TOKYO -- Instant gratification has been put on hold for youth around the world as they embrace the "inconvenience" of a new camera app that makes them wait to see their photos.
"Gudak Cam," developed by Screw Bar, a South Korean startup established in Seoul in 2016, forces users to wait three days while it 'processes' digital photos.
CEO Kang Sang-hoon said that initially there were objections to developing such an inconvenient smartphone app.
But Gudak has made a big splash, with the number of users exceeding 1.3 million within two and a half months of its launch in July.
In terms of number of downloads, Gudak is already the most popular paid app in 15 countries and regions and the most popular app in the photography category in 33 countries and regions.
In South Korea, Gudak is used by popular models and entertainers, as well as ordinary consumers. It is also gradually gaining in popularity in Japan, especially among female high school students.
The Gudak experience is similar to that of a traditional film camera. The biggest difference with other photo apps lies with its old-camera functionality and user-friendliness.
Users cannot see their photos immediately after taking them. They have to use up a "roll" of 24 exposures and then wait three days until the film is "developed."
Smartphone or digital camera users can take many photos and choose only the ones they like. But Gudak users cannot, as they are barred from checking their photos immediately after taking them. They can also take only a limited number of photos in succession. After finishing a roll of 24 exposures, they have to wait for an hour until a new roll of film is loaded.
As soon as Gudak users activate the app, they see a film camera-like image appear on the entire smartphone screen. They then shoot photos while looking at a small viewfinder-like part of the image.
Gudak sells for 99 cents, although many camera apps are free.
Why the hit?
The question is: Why has Gudak become such a big hit?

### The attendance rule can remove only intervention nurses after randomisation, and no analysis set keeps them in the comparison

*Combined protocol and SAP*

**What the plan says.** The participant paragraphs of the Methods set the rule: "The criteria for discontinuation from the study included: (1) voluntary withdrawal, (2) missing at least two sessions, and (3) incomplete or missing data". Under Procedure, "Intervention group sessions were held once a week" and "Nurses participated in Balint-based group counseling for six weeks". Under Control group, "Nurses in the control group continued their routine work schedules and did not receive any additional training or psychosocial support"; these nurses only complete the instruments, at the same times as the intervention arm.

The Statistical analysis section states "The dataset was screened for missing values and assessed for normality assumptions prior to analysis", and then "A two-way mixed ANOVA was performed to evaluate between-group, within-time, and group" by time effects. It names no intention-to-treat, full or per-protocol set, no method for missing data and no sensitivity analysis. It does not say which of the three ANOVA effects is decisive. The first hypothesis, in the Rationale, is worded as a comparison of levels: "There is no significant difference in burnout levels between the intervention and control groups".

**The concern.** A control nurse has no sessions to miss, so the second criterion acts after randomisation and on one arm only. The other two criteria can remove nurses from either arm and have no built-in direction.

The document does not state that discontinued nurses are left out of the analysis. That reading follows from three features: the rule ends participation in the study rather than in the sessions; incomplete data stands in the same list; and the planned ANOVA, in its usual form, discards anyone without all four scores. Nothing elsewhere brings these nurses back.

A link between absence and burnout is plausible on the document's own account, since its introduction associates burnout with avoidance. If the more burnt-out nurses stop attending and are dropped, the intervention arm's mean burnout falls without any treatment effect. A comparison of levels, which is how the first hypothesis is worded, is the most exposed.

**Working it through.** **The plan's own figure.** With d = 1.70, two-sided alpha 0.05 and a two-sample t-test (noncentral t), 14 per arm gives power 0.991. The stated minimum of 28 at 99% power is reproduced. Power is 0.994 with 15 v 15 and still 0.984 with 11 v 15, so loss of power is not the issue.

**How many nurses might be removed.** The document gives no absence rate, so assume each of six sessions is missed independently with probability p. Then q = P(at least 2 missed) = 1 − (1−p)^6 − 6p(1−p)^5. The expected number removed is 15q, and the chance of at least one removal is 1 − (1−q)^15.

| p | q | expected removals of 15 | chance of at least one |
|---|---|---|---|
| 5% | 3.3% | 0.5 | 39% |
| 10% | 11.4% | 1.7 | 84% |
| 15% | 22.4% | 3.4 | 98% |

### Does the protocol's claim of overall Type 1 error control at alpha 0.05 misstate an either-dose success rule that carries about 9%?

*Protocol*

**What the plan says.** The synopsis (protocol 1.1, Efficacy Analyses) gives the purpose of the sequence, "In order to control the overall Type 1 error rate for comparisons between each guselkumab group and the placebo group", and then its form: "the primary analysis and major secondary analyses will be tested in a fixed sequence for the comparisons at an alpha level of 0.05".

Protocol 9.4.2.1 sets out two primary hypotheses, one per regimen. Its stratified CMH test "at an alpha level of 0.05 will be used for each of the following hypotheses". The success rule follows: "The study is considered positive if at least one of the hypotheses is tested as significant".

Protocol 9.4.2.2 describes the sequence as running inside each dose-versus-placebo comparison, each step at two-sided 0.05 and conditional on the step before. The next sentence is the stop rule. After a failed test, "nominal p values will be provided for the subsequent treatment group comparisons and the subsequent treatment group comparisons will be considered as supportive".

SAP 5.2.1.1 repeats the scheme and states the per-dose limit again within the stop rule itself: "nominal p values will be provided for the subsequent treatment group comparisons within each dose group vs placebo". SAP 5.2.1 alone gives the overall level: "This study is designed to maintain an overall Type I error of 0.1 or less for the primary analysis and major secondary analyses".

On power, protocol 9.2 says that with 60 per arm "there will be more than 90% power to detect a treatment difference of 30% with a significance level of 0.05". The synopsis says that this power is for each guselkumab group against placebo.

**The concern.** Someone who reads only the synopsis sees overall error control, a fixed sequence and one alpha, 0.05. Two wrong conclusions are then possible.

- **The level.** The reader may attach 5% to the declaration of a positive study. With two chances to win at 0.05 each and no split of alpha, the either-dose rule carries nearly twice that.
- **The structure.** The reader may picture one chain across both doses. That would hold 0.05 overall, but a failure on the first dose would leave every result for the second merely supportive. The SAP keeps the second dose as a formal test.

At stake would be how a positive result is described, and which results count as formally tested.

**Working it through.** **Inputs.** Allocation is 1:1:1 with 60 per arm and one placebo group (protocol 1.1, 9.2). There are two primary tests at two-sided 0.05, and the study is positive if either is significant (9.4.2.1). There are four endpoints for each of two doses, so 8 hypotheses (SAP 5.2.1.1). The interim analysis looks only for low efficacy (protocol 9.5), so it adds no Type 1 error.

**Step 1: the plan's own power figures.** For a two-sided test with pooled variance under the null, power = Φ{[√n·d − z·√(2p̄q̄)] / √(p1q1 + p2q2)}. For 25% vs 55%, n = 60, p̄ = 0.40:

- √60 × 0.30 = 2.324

Screw Bar CEO Kang said that devices such as smartphones are convenient as they allow people to take photos whenever they like. But people "seem to be losing the notion of taking each photo carefully," he said, explaining his motivation for developing Gudak.
Gudak's popularity comes amid the recent revival of film cameras, especially among young consumers in their teens and 20s, with many of them attracted by the retro-inspired and fashionable products.
In fact, monthly sales volume of Fujifilm's "Quick Snap" film-with-lens cameras in Japan has quintupled compared to 2015 levels.
One 17-year-old Japanese female high school student using Gudak said with a smile, "I have a fun time while I wait for the 'films' to be developed."
Gudak makes it possible for users to experience something that smartphones and digital cameras do not offer: the anticipation they experience as they wait for their film to be developed. Buying a film camera app represents spending on experiences rather than on things.
Some analysts said Gudak is being supported by "digital-weary" consumers in South Korea.
Kang noted that most people feel compelled to "present only good photos to the public."
In fact, many consumers are tired of correcting images and taking many shots with their smartphones so they can post pictures that are as good as possible on photo-sharing social media sites such as Instagram.
Screw Bar is developing products other than Gudak. Kang said his company attaches importance to being unconventional and continuing to create products that do not yet exist.
Kang also said his company aims to become "a company that creates unique products," including more than just apps.